For more about this and other projects, attend the 2016 EPIC Symposium Dec. 1 in Sacramento or participate online by registering at the EPIC Eventbrite page. The event is free and open to the public.

California Energy Commission to Host “A Conversation with Dr. Veerabhadran Ramanathan”

World-renowned climate change expert Dr. Veerabhadran Ramanathan will speak at the California Energy Commission’s second Electric Program Investment Charge (EPIC) Symposium Dec. 1, at the Sacramento Convention Center.

The symposium highlights cutting-edge advancements in key research and technology topics shaping the future of California’s 21st century electricity system.

Dr. Ramanathan will discuss the recent Marrakech Partnership for Global Climate Action, a two-week climate summit in Marrakech, Morocco, where more than 100 countries representing over 75 percent of global emissions formally joined the Paris Climate Agreement. He will also share his thoughts on the urgency of reducing global warming agents.



Dr. Ramanathan is a professor of atmospheric and climate sciences at the Scripps Institution of Oceanography at UC San Diego and is the chair of an international science team from Asia, Africa and Latin America under the Atmospheric Brown Clouds Program sponsored by the United Nations Environmental Program.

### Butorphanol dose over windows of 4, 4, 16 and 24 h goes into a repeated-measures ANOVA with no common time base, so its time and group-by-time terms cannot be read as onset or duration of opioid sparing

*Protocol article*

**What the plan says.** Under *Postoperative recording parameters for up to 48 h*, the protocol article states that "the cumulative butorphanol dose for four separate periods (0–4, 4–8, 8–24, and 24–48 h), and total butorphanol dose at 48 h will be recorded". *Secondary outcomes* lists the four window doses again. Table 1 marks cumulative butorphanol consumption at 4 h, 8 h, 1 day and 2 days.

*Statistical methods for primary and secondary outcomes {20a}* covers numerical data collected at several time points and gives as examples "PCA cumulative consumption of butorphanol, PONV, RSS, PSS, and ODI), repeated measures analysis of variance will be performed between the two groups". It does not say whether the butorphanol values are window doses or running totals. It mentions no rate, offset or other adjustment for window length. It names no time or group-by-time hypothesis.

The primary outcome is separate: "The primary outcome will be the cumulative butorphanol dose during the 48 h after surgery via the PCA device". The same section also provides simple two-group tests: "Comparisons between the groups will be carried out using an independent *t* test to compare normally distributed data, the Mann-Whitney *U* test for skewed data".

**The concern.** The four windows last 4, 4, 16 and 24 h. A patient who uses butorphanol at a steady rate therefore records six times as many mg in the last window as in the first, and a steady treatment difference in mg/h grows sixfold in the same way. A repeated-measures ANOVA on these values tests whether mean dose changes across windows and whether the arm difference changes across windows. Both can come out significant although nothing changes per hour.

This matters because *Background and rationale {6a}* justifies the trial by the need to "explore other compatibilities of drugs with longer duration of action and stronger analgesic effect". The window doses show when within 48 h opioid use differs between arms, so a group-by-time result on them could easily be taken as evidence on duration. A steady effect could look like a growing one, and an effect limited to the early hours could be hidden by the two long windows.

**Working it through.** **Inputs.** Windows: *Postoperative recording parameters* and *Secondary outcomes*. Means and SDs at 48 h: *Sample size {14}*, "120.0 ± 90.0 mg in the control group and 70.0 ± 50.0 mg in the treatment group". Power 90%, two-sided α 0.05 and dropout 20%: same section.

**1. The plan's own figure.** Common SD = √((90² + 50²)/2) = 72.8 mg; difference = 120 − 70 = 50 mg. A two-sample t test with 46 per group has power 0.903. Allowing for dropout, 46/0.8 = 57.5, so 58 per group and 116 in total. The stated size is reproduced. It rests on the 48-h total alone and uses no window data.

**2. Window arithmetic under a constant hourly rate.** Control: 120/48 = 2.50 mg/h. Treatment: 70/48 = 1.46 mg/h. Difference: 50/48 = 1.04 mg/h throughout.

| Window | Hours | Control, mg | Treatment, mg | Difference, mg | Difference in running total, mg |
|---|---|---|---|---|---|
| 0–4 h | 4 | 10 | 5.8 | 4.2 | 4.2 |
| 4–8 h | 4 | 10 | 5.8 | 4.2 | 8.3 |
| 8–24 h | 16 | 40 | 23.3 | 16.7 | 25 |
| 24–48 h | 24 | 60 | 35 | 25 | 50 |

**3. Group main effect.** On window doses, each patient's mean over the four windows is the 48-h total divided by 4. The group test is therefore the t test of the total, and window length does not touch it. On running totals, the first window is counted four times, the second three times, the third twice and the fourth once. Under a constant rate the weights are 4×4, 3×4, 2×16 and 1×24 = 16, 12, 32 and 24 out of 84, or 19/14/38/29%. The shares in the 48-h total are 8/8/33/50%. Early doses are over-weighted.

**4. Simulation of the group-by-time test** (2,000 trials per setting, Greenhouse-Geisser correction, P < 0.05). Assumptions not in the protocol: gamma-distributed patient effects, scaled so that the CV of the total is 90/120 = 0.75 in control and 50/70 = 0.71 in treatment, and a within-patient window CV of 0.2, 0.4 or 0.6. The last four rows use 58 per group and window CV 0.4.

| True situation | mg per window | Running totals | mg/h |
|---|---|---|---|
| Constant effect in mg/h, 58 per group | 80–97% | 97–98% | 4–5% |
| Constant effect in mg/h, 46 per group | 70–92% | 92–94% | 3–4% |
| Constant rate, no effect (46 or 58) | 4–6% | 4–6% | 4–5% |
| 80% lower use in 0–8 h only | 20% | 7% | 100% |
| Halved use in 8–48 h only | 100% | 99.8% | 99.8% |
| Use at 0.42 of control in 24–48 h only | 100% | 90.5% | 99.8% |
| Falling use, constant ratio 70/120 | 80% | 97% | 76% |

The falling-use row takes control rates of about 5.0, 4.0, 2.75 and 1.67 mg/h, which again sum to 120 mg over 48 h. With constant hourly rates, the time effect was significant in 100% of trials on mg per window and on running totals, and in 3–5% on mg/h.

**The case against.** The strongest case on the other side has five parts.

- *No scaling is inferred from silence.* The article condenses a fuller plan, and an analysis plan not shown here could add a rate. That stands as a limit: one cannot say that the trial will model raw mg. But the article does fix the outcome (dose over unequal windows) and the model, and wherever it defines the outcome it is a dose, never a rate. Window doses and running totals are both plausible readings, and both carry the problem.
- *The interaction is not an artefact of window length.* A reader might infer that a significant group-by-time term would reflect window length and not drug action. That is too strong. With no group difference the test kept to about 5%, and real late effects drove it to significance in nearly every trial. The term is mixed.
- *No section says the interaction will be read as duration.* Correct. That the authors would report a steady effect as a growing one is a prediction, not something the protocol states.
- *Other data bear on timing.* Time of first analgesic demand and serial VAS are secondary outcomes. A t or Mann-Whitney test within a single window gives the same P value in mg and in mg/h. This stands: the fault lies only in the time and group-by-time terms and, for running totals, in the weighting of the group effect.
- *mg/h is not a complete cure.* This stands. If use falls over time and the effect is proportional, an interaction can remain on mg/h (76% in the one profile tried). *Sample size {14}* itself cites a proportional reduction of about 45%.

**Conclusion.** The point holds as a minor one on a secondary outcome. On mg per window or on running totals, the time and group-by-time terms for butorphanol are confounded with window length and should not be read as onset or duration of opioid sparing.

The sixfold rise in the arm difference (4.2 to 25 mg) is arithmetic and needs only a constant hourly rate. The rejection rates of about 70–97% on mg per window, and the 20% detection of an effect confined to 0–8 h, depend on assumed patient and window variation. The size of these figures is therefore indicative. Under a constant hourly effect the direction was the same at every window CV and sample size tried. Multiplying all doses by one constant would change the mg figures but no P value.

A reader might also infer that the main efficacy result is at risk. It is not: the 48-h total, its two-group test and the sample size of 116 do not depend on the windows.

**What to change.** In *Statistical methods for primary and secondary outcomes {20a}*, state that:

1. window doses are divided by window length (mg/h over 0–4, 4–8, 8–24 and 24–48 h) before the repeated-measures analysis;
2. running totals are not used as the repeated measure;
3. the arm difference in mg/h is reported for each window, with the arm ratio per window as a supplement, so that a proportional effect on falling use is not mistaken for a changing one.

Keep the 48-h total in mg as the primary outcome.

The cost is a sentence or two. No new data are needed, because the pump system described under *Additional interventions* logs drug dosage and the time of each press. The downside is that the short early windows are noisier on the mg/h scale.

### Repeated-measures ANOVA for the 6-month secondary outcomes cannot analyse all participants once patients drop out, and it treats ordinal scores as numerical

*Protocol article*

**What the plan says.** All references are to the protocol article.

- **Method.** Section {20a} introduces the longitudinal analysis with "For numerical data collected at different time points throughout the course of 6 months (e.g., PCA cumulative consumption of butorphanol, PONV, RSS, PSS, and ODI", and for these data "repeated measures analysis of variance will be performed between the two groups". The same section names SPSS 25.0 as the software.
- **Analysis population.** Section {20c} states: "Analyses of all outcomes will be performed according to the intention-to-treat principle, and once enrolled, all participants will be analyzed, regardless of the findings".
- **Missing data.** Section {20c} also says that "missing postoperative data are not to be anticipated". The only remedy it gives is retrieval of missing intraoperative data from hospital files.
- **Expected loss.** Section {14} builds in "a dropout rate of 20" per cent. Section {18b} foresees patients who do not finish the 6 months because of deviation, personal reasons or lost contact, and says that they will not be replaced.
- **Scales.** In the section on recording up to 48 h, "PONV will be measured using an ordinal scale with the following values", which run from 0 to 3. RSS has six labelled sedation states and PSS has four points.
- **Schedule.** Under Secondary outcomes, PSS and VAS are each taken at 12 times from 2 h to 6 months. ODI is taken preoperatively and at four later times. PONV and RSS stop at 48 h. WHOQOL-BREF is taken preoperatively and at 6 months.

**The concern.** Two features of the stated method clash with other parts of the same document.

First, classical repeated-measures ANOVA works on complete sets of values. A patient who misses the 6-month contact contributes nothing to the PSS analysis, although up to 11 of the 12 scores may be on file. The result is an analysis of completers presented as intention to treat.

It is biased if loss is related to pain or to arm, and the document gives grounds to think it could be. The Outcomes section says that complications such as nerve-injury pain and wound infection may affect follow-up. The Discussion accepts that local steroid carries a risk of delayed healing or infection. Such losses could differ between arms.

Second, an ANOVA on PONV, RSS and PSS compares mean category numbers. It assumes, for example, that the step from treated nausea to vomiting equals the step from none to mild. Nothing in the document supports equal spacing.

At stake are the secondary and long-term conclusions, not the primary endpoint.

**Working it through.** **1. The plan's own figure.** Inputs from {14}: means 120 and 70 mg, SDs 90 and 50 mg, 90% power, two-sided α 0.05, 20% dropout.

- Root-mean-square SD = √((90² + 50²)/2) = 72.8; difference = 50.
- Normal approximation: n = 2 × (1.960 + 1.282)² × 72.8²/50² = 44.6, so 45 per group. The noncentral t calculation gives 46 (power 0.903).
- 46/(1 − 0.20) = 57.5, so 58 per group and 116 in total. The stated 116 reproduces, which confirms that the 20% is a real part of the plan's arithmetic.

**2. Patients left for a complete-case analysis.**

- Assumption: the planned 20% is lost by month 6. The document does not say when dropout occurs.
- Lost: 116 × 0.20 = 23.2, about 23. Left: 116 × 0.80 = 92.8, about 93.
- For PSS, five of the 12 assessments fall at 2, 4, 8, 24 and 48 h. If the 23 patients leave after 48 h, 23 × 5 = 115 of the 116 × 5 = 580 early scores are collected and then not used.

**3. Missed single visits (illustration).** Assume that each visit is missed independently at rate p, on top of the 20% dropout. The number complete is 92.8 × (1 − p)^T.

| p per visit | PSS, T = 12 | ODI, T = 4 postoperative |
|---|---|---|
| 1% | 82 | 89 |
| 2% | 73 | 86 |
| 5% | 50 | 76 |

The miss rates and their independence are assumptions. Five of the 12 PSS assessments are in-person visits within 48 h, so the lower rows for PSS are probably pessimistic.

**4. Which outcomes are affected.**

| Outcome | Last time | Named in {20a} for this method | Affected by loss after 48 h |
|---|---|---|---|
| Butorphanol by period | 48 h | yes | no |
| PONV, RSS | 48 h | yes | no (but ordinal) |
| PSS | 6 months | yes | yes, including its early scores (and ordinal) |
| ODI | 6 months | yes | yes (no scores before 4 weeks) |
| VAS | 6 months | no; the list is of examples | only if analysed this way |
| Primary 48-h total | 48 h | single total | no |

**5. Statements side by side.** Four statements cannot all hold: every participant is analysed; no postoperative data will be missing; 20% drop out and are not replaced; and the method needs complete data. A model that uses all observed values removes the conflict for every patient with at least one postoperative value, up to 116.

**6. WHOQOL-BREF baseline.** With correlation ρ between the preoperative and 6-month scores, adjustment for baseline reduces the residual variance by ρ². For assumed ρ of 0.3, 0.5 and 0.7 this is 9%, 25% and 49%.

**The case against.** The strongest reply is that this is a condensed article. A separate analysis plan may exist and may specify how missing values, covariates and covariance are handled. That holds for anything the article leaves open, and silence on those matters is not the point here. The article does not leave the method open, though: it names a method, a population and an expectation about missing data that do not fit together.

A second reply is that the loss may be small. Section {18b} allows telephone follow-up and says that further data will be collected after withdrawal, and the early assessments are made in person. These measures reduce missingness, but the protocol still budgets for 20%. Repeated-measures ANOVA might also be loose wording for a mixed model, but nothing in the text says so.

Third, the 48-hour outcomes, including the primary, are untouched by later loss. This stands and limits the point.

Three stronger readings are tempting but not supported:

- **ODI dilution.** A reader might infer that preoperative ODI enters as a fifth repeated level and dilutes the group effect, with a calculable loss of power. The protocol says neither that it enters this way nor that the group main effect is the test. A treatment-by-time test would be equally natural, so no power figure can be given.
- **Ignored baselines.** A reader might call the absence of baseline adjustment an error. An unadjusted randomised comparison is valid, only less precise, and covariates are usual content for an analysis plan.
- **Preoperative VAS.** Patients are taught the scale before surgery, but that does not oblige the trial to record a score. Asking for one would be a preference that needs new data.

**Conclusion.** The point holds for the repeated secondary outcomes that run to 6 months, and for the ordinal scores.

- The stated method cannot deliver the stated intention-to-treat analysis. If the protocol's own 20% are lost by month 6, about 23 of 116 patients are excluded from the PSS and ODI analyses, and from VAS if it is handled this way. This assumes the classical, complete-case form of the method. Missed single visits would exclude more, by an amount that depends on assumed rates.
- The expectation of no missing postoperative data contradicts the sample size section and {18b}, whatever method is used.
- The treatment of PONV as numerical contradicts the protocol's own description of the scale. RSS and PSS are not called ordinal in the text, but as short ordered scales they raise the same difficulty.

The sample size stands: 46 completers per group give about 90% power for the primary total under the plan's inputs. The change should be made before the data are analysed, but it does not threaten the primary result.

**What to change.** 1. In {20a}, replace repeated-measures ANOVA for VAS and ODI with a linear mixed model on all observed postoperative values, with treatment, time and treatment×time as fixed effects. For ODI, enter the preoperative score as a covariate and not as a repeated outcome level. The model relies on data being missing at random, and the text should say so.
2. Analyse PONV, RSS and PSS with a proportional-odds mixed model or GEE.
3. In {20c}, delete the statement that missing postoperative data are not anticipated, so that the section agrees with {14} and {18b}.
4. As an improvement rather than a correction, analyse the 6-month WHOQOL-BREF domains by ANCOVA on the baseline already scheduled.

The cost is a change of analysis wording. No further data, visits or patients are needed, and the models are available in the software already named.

In 1975, he discovered that chlorofluorocarbons were powerful contributors to the greenhouse effect and was among the first to propose that short-lived climate pollutants should be targeted to reduce climate change.

During his career, he has advised world leaders, including Pope Francis, Gov. Edmund G. Brown Jr., and the head of the UN environmental program on climate change and on protecting the poorest populations from its effects. He has been elected to the U.S. National Academy of Sciences and the Royal Swedish Academy of Sciences and in 2013, the United Nations named him the Champion of the Earth.

Dr. Ramanathan’s talk begins at 12:30 p.m. He will also participate in the symposium’s Thought Leaders Panel Session.

The symposium is free and open to the public. To register visit the EPIC Eventbrite web page. To participate remotely, register through the Eventbrite link or view WebEx directions in the event notice.

Energy Commission Chair Supports U.S. Long-Term Climate Strategy Plan

California Energy Commission Chair Robert B. Weisenmiller expressed support for the United States’ long-term vision to reduce greenhouse gas emissions by 80 percent or more by 2050.

On November 16, the U.S. submitted the Mid-Century Strategy for Deep Decarbonization during the United Nations Climate Change Conference (COP22) in Marrakesh, Morocco. Canada, Germany and Mexico are the other countries that have submitted strategies.

The U.S. was among the first countries to submit a long-term climate change strategies to the UN as part of the global climate agreement adopted in Paris last year. The Paris Agreement calls for limiting the temperature rise to 2 degrees Celsius or even 1.5 degrees Celsius.



Under the Paris agreement, the U.S. pledged to reduce U.S. greenhouse gas emissions by 26 to 28 percent below 2005 levels by 2025. The long-term strategy, which builds upon the existing pledge, states that the U.S. “can meet the growing demands on its energy system and lands while achieving a low-emissions pathway, maintaining a thriving economy, and ensuring a just transition for Americans whose livelihoods are connected to fossil fuel production and use.”